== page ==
Software has been eating the world for quite some time.
In the last few years, this Mark Andreesen quote has been used by investors and tech leaders alike to describe various shifts that result from technological advancements. One of the most common transformations is perhaps the notion that Machine Learning is eating the world. In many ways, it’s true — advancements in AI and ML are staggering — people moved from being amazed by the ability to detect hotdogs in still images, to drivers struggling to stay awake while sitting behind the wheel of a Tesla driving on autopilot.
When a company has the resources, know-how, and talent needed to implement ML within its core business, its subsequent impact on business results is unquestionable. Unfortunately, this isn’t the case for most. Even in companies that already employ data teams who research and experiment, only 13% of ML projects reach the production stage.
(a shorter version of this article can be found here)
The challenge begins with the inherent differences between data science and software development. Building an AI/ML prototype is a task that resembles a scientist’s work in a lab; it’s based on notebooks, experimentations, comparison of results, etc., and it’s performed by data scientists.
On the other hand, software development is engineering work. Like a building being built, every new piece of software is added to the overall structure with predefined perimeters and integrations. It is designed to stay intact, and if something breaks, a roll-back is possible with a click of a button. There are no experiments in production, whereas data science is all about experimentation.
Unlike code-changes that don’t necessarily change how the program behaves, ML is based on real-life data that by definition changes the output of the model, and in some cases, even changes the model itself.
Creating a framework that supports these constant changes and bridges the differences between data science and software development requires data scientists to work hand-in-hand with developers (or data engineers, as they’re known today). The various stakeholders, which in some cases also include non-technical people like product managers, business-line owners, and other functions, don’t always have a common language. They do not share the same tools and they lack boundaries and clear division of responsibilities.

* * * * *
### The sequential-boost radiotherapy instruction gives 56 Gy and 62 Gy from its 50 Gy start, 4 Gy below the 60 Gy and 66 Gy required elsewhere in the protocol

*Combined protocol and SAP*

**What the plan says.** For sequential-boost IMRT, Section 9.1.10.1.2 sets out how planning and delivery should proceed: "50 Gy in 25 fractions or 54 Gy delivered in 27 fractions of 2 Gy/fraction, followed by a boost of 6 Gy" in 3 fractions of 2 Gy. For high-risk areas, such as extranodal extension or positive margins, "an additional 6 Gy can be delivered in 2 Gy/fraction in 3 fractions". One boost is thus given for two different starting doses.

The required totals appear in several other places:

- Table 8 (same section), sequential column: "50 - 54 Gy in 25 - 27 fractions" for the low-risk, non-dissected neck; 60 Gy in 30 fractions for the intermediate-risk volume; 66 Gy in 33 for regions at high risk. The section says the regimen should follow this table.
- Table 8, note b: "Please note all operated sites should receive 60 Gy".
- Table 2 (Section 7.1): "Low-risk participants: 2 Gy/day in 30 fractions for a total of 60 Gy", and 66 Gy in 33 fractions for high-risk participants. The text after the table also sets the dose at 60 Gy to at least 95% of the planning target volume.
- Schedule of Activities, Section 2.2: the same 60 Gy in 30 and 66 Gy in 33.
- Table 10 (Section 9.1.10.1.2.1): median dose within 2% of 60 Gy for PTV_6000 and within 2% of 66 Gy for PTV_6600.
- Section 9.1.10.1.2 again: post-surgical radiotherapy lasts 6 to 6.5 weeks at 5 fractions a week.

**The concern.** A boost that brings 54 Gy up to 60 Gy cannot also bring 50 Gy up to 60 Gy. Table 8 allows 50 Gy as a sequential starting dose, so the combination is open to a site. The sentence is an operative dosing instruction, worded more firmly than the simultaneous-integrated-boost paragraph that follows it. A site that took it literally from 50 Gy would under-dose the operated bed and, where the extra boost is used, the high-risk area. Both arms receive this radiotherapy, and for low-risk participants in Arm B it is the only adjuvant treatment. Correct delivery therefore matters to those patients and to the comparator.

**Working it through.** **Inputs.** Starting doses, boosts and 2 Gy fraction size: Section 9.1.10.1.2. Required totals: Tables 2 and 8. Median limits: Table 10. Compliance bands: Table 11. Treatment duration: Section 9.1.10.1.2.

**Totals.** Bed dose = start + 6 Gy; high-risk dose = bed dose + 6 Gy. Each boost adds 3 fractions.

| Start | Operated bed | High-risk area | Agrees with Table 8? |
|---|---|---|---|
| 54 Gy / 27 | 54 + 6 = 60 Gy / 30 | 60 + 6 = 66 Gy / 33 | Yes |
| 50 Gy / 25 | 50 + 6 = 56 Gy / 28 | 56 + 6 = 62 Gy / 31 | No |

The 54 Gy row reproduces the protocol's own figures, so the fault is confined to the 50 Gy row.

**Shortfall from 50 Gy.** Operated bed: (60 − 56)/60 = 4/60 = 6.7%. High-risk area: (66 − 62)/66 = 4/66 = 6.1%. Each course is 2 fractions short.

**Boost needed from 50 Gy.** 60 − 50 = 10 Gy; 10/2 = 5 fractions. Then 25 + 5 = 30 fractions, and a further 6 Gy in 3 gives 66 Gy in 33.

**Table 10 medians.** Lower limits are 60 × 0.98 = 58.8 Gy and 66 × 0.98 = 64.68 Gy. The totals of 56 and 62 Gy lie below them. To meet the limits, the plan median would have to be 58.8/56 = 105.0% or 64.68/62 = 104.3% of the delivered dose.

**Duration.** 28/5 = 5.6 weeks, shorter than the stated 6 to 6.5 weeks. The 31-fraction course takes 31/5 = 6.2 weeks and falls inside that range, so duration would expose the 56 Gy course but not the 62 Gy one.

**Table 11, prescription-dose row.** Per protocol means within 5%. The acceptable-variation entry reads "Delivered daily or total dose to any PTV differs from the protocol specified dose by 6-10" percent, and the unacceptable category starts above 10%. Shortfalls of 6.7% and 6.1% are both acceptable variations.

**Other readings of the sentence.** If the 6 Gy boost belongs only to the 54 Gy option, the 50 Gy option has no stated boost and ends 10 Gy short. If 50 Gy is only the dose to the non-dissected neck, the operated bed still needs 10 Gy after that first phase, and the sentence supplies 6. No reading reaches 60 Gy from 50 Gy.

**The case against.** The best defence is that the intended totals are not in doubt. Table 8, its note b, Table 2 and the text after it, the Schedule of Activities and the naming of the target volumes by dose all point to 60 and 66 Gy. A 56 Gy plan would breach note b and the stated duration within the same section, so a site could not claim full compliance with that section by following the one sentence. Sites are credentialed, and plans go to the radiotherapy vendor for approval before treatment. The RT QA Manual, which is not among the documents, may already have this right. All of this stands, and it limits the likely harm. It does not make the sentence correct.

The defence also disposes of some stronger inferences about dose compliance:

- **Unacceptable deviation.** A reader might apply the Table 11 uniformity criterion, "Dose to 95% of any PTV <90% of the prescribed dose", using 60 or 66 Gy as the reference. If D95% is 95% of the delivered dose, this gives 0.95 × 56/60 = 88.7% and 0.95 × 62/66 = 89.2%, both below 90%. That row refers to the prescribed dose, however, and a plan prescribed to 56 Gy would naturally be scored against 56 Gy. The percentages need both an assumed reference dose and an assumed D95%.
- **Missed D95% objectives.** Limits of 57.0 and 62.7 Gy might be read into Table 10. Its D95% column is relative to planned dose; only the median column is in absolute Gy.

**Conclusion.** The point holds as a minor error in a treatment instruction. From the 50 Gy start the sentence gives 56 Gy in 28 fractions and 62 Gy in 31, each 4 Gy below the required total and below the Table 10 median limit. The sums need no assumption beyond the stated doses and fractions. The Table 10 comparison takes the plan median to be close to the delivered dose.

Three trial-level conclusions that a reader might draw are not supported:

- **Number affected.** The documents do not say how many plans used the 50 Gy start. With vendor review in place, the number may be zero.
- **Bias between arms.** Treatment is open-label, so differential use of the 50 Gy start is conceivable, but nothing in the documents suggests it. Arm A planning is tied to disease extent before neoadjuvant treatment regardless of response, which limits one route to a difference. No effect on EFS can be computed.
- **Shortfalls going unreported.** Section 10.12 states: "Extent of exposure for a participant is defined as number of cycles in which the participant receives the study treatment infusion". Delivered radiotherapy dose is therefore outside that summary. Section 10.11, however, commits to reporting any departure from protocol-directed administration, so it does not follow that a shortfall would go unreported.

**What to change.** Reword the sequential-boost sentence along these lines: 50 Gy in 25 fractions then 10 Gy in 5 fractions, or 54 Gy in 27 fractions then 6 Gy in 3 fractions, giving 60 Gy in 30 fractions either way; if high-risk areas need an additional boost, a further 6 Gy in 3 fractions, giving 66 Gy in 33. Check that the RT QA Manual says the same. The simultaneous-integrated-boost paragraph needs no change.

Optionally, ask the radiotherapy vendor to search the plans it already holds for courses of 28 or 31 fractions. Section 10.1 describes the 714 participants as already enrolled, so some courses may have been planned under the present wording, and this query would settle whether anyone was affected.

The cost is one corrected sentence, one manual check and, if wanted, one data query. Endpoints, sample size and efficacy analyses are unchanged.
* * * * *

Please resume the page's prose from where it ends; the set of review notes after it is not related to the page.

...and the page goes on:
Solving the pains caused by the gap between data science & software development is not merely an operational promise. Data shows that AI companies have significantly lower gross margins, compared to their SaaS counterparts (50%-60% vs. >80%). Building an ML production environment with the right framework not only unlocks new business opportunities but also holds the key to improving the most important business KPIs that affect company value.
Similar to how DevOps has been the enabler of scalability, allowing companies to innovate and release new versions faster than ever before, MLOps practices are being developed to support the challenges and growing pains AI companies face.
MLOps can be broadly defined as the convergence of technologies, practices, and processes to smoothly and scalably deploy, monitor, and manage ML models in production. Yet, though it sounds exceptionally simple, it is extremely complex to execute. The Internet is overflowing with blog posts, articles, research papers, podcasts, and videos explaining MLOps from various angles, so I’ll just sum up the challenges concerning building a good product —
First, rather than serving a single type of user, you must tend to the needs of a variety of stakeholders who must understand and use your product on a daily basis. As such, MLOps is intended to be the thread that ties the entire ML lifecycle together. Second, the ML landscape is still in a nascent stage, making designing and building a framework more like shooting at many moving targets rather than aiming at a sitting duck (see what I did there?). MLOps tries to reduce the time to market of ML products when paradoxically, the plethora of new tools and common practices create confusion that hinders the maturation of projects.